I actually learned a dumb-down version of this sentence from Wheelock. Nice to stumble upon the original in this way.
You have a typo, though: "pueri" should be "pueris".
"Ut", when used with a verb in the indicative, generally means "just as" or "just like when".
"Puerīs" is the dative, so they're the ones receiving the pastries.
"Crūstula" is what's being given, of course, so it's in the accusative.
The role of ōlim here is unclear to me; perhaps somebody else can explain it. In any case, it's not necessary to understand the idea of the sentence.
Therefore, "blandī doctōrēs" is nominative, and the subject of this phrase. So what we have so far is, "Just as charming teachers give pastries to boys..."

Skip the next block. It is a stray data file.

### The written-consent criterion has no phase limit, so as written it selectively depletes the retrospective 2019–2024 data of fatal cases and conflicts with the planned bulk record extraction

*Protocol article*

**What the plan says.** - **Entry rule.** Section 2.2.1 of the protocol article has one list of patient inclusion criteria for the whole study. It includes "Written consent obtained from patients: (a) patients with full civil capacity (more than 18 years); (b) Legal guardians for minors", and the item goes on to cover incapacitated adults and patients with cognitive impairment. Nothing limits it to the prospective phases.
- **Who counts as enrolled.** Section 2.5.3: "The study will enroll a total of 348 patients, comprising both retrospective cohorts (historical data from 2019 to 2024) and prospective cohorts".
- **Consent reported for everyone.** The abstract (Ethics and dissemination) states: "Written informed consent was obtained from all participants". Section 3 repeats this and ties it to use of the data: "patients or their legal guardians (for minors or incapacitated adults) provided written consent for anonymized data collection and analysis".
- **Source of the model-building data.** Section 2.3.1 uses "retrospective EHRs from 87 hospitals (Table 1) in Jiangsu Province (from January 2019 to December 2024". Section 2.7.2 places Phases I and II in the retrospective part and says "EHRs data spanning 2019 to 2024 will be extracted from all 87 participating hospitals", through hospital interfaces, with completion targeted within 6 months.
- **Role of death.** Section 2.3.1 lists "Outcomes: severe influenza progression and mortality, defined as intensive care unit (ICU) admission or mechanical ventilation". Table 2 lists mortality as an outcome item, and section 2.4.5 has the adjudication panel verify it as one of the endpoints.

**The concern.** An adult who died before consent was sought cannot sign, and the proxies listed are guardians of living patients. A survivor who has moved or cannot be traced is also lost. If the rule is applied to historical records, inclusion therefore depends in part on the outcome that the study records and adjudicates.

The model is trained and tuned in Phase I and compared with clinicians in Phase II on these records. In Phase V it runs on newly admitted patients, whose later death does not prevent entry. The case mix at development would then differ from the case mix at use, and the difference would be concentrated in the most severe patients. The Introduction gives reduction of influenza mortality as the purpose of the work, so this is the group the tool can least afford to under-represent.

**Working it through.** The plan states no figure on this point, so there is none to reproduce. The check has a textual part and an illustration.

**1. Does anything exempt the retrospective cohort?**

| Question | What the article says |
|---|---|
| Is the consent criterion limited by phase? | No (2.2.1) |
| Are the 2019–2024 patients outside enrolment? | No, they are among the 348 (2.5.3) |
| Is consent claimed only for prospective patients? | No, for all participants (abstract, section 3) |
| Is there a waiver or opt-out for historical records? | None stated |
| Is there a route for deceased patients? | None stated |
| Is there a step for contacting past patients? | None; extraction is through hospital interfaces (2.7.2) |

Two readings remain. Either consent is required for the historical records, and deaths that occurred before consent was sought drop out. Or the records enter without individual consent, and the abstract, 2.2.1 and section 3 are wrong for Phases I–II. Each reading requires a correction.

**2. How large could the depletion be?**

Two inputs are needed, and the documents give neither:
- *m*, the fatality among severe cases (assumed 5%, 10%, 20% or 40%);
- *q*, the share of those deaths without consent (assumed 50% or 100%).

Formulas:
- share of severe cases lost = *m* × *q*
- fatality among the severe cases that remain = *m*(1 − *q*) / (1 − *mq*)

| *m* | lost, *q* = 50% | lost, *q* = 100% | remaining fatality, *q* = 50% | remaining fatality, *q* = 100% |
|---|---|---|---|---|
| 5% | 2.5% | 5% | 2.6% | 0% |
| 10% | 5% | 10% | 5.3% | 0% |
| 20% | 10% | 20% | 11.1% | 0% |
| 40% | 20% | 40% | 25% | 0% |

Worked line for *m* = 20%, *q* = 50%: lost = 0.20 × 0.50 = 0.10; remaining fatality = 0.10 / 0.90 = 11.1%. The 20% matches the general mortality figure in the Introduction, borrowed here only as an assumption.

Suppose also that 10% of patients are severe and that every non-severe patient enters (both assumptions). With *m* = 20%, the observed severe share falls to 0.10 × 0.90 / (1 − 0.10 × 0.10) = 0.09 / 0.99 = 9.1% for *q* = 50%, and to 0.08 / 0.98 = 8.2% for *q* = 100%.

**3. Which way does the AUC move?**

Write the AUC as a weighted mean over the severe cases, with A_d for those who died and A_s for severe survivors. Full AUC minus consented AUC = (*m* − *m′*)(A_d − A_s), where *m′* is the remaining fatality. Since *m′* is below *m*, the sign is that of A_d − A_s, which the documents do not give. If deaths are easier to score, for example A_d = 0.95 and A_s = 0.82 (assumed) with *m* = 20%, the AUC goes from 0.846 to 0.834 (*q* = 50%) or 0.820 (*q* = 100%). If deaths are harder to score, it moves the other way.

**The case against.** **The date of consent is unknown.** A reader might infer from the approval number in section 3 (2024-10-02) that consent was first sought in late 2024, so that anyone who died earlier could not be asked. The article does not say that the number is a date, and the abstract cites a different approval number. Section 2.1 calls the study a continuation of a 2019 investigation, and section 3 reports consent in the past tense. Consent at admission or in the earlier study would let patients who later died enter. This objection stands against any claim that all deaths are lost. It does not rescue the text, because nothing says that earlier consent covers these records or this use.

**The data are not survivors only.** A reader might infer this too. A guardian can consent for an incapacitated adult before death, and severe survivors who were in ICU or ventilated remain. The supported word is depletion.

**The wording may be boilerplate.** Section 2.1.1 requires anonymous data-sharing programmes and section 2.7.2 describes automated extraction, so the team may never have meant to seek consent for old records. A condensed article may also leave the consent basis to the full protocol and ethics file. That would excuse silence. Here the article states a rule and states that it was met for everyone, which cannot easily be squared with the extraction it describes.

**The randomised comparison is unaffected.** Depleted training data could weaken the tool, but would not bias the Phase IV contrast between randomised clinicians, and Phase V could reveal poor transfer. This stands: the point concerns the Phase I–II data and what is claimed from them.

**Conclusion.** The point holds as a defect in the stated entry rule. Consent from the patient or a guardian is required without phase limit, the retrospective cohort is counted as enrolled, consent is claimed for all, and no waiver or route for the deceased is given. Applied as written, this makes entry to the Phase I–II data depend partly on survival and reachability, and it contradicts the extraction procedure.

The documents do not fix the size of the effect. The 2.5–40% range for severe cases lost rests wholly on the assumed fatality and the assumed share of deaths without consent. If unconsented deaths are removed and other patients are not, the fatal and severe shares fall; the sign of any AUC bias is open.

The second half is more difficult due to the word order. "Velint" is subjunctive, so it must go with "ut". "Prima" agrees in case with "elementa". Thus, "ut elementa prima discere velint" -- "so that they will want to learn the first elements" (i.e., "the basics").
So what we have here is, "just as charming teachers give pastries to boys, so that they will want to learn the basics."
This is not really a complete sentence. For it to make sense, it's necessary to make it fit with the previous one: "Quamquam rīdentem dīcere vērum quid vetat?" ("However, what prevents [me] from telling the truth, laughing?") So, all together: "However, what prevents [me] from telling the truth, laughing, just as charming teachers give pastries to boys so that they will want to learn the basics?"
One creative translator has translated this as, "But can't we laugh when we reveal a truth / like teachers bearing treats who bribe a youth / so that he'll gobble up his ABCs?"